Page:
If a time machine could transport you back to the early 2000s — without the urge to open a crypto wallet — what’s the No. 1 investment you’d make?
It can Apple Inc. (NASDAQ: AAPL ), which has sold 1.3 billion iPhones since 2007 and reported $19.4 billion in earnings last quarter?
THE Tesla Inc. (NASDAQ: TSLA ), which went from selling just 937 cars in 2009 to over 300,000 last year?
Some smart income investors might consider it Altria Group Inc. (NYSE: MO). The tobacco giant, formerly Phillip Morris International Inc., has increased its dividend 631% since 2002. That string of dividend increases is possible when you’re selling an addictive product to hundreds of millions of people.
But there is one little-known company that has left those household names in the dust.
The Unknown Stock That Won Every Wall Street Darling
Monster Beverage Corp. (NASDAQ: MNST ) is a company no one ever described as changing the world. It’s not putting an iPhone in the hand of every third person or solving climate change.
However, this energy drink company returned 87,560% from 2000 to 2020 — enough to turn every $1 invested into $876.
Why has Monster Beverage been able to dramatically outperform these world-changing companies?
Part of the reason comes from its size—Monster Beverage recorded $92 million in revenue in 2002, while Apple reported $5.7 billion. A smaller company can grow revenue — and ultimately its earnings and stock price — much faster than a company that’s already a behemoth.
But there is a bigger factor at play. Apple spent $446 million on research and development in 2002 to stay ahead of its competitors and maintain its existing businesses. By 2022, its annual operating costs had reached $274 billion.
To keep the lights on, Apple had to spend $274 billion or the company could no longer make and sell products. In contrast, Monster Beverage spent just $4.6 billion on operating expenses in 2022.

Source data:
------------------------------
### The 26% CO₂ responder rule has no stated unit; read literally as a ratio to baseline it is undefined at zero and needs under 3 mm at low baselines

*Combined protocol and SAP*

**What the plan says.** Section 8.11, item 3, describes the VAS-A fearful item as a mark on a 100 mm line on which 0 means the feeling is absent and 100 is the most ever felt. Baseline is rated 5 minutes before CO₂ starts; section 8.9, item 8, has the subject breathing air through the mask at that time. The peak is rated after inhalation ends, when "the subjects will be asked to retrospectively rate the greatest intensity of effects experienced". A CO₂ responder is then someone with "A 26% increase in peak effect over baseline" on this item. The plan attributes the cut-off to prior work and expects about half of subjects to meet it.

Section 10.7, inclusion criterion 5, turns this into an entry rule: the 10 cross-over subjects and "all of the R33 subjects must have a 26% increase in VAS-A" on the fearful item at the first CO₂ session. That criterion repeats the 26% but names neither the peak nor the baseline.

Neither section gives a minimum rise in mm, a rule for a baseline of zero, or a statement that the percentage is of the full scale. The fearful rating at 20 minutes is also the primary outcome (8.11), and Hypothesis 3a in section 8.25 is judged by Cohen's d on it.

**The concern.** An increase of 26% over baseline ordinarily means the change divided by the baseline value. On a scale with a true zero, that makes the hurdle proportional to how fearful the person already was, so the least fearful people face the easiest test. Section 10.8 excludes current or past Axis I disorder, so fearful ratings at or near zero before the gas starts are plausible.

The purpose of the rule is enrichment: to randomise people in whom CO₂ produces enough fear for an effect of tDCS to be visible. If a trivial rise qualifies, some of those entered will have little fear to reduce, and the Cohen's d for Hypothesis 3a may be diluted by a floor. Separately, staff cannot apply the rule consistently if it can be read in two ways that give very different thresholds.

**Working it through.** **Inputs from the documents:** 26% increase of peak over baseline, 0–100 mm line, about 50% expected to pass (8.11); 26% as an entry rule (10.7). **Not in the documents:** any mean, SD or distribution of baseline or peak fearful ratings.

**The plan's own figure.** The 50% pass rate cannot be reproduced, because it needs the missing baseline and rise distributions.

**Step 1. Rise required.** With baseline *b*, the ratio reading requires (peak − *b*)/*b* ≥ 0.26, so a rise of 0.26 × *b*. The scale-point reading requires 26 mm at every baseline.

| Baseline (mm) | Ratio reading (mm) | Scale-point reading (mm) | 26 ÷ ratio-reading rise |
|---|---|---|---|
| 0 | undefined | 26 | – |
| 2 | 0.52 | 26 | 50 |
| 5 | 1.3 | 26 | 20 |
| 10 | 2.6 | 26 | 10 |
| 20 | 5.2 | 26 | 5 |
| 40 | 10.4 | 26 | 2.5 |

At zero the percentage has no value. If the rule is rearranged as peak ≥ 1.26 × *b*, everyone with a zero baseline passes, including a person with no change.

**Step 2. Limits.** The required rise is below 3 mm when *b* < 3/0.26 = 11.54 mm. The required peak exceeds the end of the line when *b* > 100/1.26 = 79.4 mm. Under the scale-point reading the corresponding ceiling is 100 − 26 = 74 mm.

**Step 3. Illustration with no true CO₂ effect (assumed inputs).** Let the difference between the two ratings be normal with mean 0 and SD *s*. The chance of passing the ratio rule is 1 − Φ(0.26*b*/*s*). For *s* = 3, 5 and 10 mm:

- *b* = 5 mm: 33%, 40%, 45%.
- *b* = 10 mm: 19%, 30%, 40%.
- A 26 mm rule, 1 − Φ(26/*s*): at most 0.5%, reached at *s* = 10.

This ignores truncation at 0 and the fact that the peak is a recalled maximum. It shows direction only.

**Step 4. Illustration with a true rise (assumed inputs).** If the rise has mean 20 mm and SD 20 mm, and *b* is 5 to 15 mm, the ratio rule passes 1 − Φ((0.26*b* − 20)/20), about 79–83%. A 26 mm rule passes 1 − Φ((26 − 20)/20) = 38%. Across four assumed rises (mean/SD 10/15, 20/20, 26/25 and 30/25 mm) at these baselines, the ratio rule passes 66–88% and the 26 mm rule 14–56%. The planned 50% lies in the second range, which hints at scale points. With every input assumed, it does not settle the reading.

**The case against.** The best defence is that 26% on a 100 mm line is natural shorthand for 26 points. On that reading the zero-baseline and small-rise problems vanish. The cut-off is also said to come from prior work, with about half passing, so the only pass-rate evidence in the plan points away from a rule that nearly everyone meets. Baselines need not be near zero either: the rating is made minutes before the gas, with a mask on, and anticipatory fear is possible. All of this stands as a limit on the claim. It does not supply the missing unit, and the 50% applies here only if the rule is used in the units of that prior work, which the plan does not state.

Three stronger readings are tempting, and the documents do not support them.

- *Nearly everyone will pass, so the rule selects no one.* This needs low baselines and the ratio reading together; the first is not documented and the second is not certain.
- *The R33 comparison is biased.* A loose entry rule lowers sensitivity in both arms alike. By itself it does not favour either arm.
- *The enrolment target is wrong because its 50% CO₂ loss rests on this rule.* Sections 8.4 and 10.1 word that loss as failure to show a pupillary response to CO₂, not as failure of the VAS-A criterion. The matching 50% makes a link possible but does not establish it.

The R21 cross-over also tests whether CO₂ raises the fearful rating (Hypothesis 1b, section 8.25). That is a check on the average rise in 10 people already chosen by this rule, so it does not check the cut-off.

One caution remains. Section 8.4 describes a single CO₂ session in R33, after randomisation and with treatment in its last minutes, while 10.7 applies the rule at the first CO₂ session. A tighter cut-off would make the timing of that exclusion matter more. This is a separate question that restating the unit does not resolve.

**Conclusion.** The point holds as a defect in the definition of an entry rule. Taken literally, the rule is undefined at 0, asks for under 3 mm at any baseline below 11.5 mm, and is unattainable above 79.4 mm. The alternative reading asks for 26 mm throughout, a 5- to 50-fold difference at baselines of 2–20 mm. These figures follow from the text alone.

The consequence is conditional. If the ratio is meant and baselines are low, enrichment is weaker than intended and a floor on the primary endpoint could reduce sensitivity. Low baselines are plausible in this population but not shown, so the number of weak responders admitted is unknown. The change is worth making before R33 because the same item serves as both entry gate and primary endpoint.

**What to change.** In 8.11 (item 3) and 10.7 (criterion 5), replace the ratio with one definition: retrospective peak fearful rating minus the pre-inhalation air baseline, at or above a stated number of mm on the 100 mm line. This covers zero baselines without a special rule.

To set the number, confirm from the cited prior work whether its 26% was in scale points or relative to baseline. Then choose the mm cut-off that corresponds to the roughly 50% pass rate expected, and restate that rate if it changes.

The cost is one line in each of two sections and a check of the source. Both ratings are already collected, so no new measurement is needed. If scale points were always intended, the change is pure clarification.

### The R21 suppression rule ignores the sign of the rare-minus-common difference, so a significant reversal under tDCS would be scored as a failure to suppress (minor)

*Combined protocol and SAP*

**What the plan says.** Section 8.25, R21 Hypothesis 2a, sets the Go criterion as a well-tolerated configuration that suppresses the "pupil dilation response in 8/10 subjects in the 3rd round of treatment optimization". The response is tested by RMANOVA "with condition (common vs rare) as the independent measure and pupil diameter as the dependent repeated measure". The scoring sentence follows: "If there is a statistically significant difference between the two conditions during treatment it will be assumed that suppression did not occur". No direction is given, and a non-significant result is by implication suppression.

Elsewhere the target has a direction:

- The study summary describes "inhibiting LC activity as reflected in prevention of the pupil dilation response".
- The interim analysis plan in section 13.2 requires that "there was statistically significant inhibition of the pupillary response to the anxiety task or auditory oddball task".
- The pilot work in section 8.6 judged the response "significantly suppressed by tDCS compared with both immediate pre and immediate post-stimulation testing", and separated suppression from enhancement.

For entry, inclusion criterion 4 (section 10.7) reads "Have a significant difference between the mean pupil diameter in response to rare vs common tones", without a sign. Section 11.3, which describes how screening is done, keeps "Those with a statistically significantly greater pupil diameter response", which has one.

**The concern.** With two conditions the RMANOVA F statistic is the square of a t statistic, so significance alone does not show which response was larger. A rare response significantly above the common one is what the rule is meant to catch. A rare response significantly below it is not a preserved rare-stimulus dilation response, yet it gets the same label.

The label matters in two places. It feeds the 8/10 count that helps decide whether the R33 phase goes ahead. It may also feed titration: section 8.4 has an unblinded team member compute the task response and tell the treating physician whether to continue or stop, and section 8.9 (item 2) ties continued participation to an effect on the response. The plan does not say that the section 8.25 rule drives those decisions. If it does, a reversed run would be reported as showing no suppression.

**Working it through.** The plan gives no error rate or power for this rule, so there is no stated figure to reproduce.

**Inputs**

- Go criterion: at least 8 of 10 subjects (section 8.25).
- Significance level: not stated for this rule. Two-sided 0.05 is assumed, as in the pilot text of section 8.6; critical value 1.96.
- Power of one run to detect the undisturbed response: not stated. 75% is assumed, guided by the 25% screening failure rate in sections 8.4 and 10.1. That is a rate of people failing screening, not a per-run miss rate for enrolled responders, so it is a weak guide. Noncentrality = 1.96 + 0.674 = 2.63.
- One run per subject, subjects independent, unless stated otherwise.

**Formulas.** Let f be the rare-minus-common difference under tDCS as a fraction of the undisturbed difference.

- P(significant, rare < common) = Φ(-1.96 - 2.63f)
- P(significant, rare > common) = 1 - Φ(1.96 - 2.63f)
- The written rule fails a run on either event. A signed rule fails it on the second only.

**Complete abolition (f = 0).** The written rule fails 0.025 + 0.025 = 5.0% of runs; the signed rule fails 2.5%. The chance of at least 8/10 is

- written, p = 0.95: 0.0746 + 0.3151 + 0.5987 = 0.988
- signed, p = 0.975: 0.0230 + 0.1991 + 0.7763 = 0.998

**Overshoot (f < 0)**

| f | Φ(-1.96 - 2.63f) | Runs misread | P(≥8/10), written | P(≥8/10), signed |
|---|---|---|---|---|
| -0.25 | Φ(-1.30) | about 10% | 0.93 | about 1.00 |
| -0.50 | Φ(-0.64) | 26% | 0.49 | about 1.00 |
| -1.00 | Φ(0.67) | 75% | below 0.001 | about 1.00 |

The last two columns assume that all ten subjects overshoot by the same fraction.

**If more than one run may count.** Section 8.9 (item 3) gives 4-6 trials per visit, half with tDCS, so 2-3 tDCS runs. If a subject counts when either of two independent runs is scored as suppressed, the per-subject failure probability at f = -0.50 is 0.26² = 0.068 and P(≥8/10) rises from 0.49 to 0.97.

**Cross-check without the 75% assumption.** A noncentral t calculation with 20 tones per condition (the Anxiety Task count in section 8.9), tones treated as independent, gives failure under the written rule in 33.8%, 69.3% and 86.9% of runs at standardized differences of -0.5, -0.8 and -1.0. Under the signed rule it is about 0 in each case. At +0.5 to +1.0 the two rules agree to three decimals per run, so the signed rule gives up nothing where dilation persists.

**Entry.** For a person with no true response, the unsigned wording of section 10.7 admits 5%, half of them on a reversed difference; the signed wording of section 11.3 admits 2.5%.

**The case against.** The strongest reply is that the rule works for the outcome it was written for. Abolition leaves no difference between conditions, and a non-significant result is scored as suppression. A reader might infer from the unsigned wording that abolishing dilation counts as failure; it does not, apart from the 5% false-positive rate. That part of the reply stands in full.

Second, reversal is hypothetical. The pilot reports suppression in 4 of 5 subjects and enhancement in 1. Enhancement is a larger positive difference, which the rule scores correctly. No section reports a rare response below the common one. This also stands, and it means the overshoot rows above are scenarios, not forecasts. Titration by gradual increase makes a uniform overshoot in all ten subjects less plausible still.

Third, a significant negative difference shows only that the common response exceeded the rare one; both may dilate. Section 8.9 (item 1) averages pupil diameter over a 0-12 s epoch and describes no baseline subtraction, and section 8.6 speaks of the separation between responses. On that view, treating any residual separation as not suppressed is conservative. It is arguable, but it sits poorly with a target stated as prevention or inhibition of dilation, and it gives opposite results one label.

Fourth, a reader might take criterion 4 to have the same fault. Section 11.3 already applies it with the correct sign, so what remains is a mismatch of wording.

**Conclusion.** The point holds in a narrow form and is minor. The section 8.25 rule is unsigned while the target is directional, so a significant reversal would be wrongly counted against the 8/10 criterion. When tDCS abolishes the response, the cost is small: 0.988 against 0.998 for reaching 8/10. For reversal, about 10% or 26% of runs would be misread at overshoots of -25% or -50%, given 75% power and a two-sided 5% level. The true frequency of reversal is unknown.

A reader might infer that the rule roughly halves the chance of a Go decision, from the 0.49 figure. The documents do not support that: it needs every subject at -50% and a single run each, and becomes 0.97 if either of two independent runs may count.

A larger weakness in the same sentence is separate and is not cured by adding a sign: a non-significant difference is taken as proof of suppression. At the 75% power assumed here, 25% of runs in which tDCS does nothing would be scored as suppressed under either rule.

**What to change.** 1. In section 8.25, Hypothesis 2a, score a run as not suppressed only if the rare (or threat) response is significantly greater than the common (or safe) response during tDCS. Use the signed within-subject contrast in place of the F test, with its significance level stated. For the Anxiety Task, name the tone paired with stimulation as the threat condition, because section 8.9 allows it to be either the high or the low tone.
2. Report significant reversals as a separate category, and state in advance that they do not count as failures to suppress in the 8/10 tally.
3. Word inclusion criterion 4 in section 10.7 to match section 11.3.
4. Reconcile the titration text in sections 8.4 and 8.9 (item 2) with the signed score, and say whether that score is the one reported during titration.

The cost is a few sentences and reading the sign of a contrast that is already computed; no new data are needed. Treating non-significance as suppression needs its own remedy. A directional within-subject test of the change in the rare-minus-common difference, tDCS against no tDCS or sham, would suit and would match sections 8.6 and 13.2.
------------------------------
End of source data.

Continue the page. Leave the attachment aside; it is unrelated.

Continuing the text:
It turns out that an energy drink business is far less capital-intensive than a technology business—and that difference, compounded over the years, means Monster Beverage had hundreds of billions of dollars more to grow its business by expanding its operations and claiming more market share.
A similar dynamic benefited Coca-Cola Co. (NYSE: KO). If you’ve ever wondered why the ticker symbol is KO instead of CO or CC, it’s because Wall Street settled on an acronym for “knock out.” The sentiment was that the investment in Coca-Cola was a slam dunk because the priceless brand name commanded loyalty from hundreds of millions around the world. How could investors go wrong?
Certainly, $100 invested in Coca-Cola at the time of its initial public offering (IPO) in 1919 would have turned into $1.25 million a century later. Many factors are behind this performance, but it’s no coincidence that Coca-Cola had to pay just $24 billion in operating expenses in 2020, or less than 10% of what Apple paid.
Benzinga has a lot to say about the battles between tech giants to capture hundreds of billions of dollars in market share of revolutionary trends like blockchain technology, 5G and clean energy. But as stocks like Monster Beverage show, slow and steady can sometimes win the race.
Benzinga is tracking a company with striking similarities to Monster Beverage. It also has a product designed to improve energy levels and performance. It’s already profitable, but with just $17 million in sales as of 2012, it’s even smaller than Monster Beverage was at the turn of the century.
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